What is your product or service for?

In response to this, most of us will immediately think about what sort of functional problem we are solving for our customers.

Perhaps you’re Retail Bank C offering a bank account service to help me manage my money from day to day. Great, I need that. But is it good enough? Maybe.

Until recently, is was really difficult and expensive for a competitor to start up a retail bank. Not any more. Competing retail banks are now everywhere: Atom, Curve, Monzo, N26, Revolut, Starling, blah…

Sounds good. Doesn’t it?

The problem is… making stuff people need has never been easier. Almost anyone can now join in and compete with you.

The race to the bottom

If all you have to offer is a widget that anyone else can build then you’re probably in the commodity business.

The problem with commodities is that they’re seen by the customer as interchangeable. One mobile-only, digital bank account with XYZ features looks just like every every other mobile-only, digital bank account with XYZ features. Maybe not to you, but to prospective customers.

Because they all seem the same, your customers are left with only one way to distinguish your product from the rest: price.

And so, you find yourself in a race to the bottom.

Hence the cosy cartel of UK legacy retail banks. They offer an interchangeable, barely functional solution and thereby compete largely on price. They’ve only survived this long because historically it’s been a prohibitively difficult and expensive market to enter.

Living on borrowed time

Moore’s law, globalised talent and the open source movement have exponentially changed everything. Throw in a more consumer-friendly regulatory environment and hey presto, we’re now spoiled for choice when it comes to mobile-only, digital bank accounts.

These forces have fuelled innovation and unleashed a virtuous race to the top in terms of slick user interfaces and customer experience. The consumer finance world is playing hard to catch-up with our high and fast-rising expectations thanks to the likes of Uber, Netflix and Amazon.

Some of us are putting in the extra work to figure out how to make the product as easy to use for the customer as possible. Bravo.

Is that enough? Perhaps.

Trouble is, your competition are also making their products easier to use.

To compound the problem, your customers know more about your competition that you do.

Even a widget with a great customer experience is just a shinier widget. It’s still a commodity.

It’s not that the race is isn’t winnable. It is. You too could be the next Amazon of your industry. Good luck with that.

The winner-take-all world that awaits is based on a scarcity mindset.

The box

How do we re-position ourselves away from being in the commodity business chasing ever lower prices?

Talking to and better, listening, to your customers is a start. Talking about benefits as well as features is also a good move.

Segmenting your market by demographics can help but usually not very much. ‘Digitally-native Gen Z’ narrows down your target market to a mere 2.5 billion faceless souls. How useful is that?

Constantly and incrementally improving your customer experience is necessary. But, it’s not enough.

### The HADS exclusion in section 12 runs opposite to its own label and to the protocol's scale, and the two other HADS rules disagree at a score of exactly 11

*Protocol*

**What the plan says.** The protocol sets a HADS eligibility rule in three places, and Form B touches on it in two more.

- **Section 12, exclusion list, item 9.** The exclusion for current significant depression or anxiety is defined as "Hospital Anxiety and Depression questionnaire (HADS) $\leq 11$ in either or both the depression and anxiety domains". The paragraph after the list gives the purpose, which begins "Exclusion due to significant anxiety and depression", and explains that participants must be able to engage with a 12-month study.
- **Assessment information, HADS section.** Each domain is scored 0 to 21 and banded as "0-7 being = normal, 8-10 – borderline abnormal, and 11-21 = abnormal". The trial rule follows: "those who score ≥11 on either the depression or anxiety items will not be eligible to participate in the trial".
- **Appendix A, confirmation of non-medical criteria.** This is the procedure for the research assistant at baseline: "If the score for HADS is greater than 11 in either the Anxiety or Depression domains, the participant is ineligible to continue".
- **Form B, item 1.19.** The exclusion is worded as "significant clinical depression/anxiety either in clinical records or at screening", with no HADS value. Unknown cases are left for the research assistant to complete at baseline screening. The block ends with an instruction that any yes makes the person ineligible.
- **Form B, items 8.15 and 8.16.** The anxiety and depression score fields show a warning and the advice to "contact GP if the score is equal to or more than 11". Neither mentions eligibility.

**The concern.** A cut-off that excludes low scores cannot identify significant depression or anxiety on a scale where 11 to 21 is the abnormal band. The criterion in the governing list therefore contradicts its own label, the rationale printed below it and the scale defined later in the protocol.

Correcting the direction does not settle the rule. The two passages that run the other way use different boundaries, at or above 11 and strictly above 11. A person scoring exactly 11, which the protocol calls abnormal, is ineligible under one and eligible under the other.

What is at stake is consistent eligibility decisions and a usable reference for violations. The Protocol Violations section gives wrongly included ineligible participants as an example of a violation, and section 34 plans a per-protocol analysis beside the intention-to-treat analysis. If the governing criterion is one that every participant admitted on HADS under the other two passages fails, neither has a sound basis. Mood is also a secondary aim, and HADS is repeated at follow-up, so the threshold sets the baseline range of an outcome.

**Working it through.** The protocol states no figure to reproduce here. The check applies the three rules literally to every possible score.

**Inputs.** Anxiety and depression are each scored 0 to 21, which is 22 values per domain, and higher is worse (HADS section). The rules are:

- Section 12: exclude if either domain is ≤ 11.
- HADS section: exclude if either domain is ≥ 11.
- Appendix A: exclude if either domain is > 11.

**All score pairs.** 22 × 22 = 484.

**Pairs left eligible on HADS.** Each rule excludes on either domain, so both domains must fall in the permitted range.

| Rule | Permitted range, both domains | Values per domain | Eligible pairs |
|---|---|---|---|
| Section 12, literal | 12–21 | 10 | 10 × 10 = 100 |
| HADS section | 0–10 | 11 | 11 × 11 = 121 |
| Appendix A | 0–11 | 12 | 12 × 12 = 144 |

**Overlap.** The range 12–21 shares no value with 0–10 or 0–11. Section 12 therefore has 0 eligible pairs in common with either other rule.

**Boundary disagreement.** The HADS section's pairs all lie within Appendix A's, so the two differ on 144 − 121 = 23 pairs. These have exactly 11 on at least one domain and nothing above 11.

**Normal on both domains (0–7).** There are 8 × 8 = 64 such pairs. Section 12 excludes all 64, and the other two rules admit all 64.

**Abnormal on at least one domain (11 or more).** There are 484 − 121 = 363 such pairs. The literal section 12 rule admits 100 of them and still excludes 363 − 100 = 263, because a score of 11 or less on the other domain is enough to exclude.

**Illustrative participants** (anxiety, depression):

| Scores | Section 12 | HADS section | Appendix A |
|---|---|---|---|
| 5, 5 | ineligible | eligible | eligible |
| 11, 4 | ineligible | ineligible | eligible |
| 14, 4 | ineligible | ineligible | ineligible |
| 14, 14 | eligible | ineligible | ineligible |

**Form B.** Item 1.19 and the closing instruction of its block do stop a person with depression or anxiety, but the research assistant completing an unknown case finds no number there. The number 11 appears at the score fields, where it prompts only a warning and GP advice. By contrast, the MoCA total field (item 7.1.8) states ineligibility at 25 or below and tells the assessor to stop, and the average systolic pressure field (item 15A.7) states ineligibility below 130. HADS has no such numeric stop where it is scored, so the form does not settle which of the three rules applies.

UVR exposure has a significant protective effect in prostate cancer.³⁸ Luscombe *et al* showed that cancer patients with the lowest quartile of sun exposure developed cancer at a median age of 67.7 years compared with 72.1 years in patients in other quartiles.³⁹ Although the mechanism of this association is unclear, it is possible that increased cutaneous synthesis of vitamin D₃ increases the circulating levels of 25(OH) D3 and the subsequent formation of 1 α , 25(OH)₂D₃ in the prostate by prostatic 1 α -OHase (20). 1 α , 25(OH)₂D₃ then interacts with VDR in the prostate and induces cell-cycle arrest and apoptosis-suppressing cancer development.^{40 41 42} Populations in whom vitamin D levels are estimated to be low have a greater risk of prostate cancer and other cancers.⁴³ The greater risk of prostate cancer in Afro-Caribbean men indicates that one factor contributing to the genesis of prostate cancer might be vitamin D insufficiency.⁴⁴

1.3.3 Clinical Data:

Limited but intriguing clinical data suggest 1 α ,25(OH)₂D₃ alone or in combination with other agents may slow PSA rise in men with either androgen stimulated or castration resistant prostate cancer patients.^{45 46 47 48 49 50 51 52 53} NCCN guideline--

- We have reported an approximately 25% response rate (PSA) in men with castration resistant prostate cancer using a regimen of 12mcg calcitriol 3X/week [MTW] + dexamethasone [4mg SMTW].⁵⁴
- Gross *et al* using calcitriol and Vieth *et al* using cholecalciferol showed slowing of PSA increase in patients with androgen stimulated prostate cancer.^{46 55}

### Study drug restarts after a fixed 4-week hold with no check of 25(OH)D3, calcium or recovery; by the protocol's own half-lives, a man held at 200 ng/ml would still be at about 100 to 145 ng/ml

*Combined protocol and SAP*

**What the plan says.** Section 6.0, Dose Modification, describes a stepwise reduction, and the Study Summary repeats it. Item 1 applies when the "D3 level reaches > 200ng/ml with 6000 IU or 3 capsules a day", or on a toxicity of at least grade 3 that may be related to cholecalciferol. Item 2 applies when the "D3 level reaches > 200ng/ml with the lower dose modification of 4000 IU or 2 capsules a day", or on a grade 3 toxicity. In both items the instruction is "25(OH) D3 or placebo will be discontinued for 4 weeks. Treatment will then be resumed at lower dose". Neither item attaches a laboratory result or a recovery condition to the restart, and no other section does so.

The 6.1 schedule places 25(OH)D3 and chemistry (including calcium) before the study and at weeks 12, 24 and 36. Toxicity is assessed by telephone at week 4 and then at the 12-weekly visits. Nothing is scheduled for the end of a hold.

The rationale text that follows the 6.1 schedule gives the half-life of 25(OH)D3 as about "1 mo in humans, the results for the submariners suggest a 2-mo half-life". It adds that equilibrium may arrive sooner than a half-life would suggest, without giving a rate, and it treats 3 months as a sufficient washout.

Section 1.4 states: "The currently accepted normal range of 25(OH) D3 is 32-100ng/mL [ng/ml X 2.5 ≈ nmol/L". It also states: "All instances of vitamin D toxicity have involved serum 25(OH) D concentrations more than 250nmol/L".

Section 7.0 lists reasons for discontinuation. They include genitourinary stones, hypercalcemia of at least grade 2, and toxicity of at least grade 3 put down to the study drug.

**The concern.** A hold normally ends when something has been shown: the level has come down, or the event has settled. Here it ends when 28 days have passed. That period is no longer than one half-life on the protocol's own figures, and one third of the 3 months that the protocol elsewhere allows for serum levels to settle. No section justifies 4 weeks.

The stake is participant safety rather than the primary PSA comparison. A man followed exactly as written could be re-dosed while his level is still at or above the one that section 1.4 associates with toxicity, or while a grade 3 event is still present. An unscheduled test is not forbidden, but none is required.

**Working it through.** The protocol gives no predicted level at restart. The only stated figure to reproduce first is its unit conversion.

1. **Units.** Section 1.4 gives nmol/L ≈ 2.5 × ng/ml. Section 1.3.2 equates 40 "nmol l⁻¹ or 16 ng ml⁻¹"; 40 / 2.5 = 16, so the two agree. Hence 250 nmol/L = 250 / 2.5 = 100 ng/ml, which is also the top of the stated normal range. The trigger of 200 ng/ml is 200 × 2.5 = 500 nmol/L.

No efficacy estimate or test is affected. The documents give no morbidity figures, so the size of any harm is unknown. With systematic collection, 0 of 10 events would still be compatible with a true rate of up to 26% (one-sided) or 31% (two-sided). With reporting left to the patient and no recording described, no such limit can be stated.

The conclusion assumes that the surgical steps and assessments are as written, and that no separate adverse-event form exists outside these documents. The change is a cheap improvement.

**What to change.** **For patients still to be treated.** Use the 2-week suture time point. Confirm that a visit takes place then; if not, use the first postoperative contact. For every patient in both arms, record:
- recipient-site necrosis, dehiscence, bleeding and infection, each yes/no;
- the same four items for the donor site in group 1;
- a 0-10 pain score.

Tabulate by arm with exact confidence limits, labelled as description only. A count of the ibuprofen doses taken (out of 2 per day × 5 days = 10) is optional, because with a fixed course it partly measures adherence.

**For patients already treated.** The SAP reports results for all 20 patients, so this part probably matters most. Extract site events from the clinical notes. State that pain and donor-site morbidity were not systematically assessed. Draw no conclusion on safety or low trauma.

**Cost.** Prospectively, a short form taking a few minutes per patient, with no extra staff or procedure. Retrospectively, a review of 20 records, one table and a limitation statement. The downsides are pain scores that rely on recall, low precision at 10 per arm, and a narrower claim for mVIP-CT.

Those things will buy you some time but you’re still peddling a commodity. Polishing a turd.

You’re trapped in a box of your own making, marked ‘commodity’.

Most companies never break out. They run in ever smaller circles around benefits, demographics and customer experience, in a stressful game of chicken with rivals over ever lower prices.

This is where the vast majority of tech startups are now. Including the big name digital banks and other fintechs. Just go and read the tag lines on their websites. Strip away the logos and try telling them apart…

Finding emotional fit

There is a way out….

The key is to realise that customers either choose by price or by value. You need to decide how you want to be chosen. It’s binary.

Becoming the next Amazon is a noble challenge. For the rest of us, the alternative is to do the hard work of identifying what your product is really for.

Why should someone want what you have to offer?

Our brains have evolved to make decisions on an emotional basis. And then rationalise after the decision has been made.

They don’t want your product. They want the positive emotions your product evokes.

The trick is to work out the emotional change your potential customers want, and how you can help them get there.

You also need to consider who your target market is. Hint: consider segmenting along psychographic rather than demographic lines.

Who is your product or service for? And why should they care?

Tap into that, act on it and you stand a chance of finding emotional fit.

Unlocking higher customer Lifetime Value

Once you have functional and emotional fit then it’s much easier to position your product as part of a story. A unique story.

This means you no longer have to compete. Emotionally bought-in people will pay higher prices. Look at Apple.

A distinct emotional connection makes it easier for the right people to choose what you have to offer. Compare the effectiveness of the emotion-led Brexit Leave campaign to the impassive Remain campaign.

And (assuming your customer experience delivers), customers will stick with you for longer. Higher retention rates.

They’re also more likely to tell their friends. More referrals. As the CEO of Harley Davidson said, “We measure the percent of our customers who have our brand tattooed on some body part.” How about that for a metric?

Net, net, your customer lifetime value (LTV) will go up.

Finding emotional as well as functional fit is hard, but you might want think twice about the alternative.